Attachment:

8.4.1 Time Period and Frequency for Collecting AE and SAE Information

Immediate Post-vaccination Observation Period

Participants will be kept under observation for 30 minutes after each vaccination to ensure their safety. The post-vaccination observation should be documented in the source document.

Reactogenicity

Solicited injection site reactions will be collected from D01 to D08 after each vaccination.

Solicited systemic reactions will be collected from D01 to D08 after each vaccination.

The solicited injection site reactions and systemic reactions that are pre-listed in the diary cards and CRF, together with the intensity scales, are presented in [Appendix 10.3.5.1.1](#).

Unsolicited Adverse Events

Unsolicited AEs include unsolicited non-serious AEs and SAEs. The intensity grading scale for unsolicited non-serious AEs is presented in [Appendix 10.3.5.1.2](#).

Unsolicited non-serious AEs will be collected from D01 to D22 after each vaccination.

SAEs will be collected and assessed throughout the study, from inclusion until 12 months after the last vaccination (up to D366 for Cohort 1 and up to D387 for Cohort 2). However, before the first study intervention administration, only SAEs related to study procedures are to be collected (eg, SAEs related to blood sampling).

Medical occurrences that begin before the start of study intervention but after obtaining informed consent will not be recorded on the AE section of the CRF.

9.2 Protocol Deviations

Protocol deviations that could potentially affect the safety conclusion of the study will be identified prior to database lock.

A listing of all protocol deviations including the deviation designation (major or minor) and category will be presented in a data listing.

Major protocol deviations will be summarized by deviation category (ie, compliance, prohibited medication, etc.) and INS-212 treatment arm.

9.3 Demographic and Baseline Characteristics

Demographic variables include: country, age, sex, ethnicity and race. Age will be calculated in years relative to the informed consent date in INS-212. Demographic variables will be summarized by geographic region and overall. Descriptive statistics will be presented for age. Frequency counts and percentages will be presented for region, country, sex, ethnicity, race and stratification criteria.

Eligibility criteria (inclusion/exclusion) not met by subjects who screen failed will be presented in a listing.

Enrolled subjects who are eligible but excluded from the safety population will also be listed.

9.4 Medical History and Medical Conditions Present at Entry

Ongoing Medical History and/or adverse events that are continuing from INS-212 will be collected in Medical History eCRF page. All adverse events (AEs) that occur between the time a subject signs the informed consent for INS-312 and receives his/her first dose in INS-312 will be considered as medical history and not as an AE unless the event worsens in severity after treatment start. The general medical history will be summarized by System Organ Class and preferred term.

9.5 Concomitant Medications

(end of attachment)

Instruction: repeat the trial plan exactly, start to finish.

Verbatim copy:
8.4.1 Time Period and Frequency for Collecting AE and SAE Information

Immediate Post-vaccination Observation Period

Participants will be kept under observation for 30 minutes after each vaccination to ensure their safety. The post-vaccination observation should be documented in the source document.

Reactogenicity

Solicited injection site reactions will be collected from D01 to D08 after each vaccination.

Solicited systemic reactions will be collected from D01 to D08 after each vaccination.

The solicited injection site reactions and systemic reactions that are pre-listed in the diary cards and CRF, together with the intensity scales, are presented in [Appendix 10.3.5.1.1](#).

Unsolicited Adverse Events

Unsolicited AEs include unsolicited non-serious AEs and SAEs. The intensity grading scale for unsolicited non-serious AEs is presented in [Appendix 10.3.5.1.2](#).

Unsolicited non-serious AEs will be collected from D01 to D22 after each vaccination.

SAEs will be collected and assessed throughout the study, from inclusion until 12 months after the last vaccination (up to D366 for Cohort 1 and up to D387 for Cohort 2). However, before the first study intervention administration, only SAEs related to study procedures are to be collected (eg, SAEs related to blood sampling).

Medical occurrences that begin before the start of study intervention but after obtaining informed consent will not be recorded on the AE section of the CRF.

9.2 Protocol Deviations

Protocol deviations that could potentially affect the safety conclusion of the study will be identified prior to database lock.

A listing of all protocol deviations including the deviation designation (major or minor) and category will be presented in a data listing.

Major protocol deviations will be summarized by deviation category (ie, compliance, prohibited medication, etc.) and INS-212 treatment arm.

9.3 Demographic and Baseline Characteristics

Demographic variables include: country, age, sex, ethnicity and race. Age will be calculated in years relative to the informed consent date in INS-212. Demographic variables will be summarized by geographic region and overall. Descriptive statistics will be presented for age. Frequency counts and percentages will be presented for region, country, sex, ethnicity, race and stratification criteria.

Eligibility criteria (inclusion/exclusion) not met by subjects who screen failed will be presented in a listing.

Enrolled subjects who are eligible but excluded from the safety population will also be listed.

9.4 Medical History and Medical Conditions Present at Entry

Ongoing Medical History and/or adverse events that are continuing from INS-212 will be collected in Medical History eCRF page. All adverse events (AEs) that occur between the time a subject signs the informed consent for INS-312 and receives his/her first dose in INS-312 will be considered as medical history and not as an AE unless the event worsens in severity after treatment start. The general medical history will be summarized by System Organ Class and preferred term.

9.5 Concomitant Medications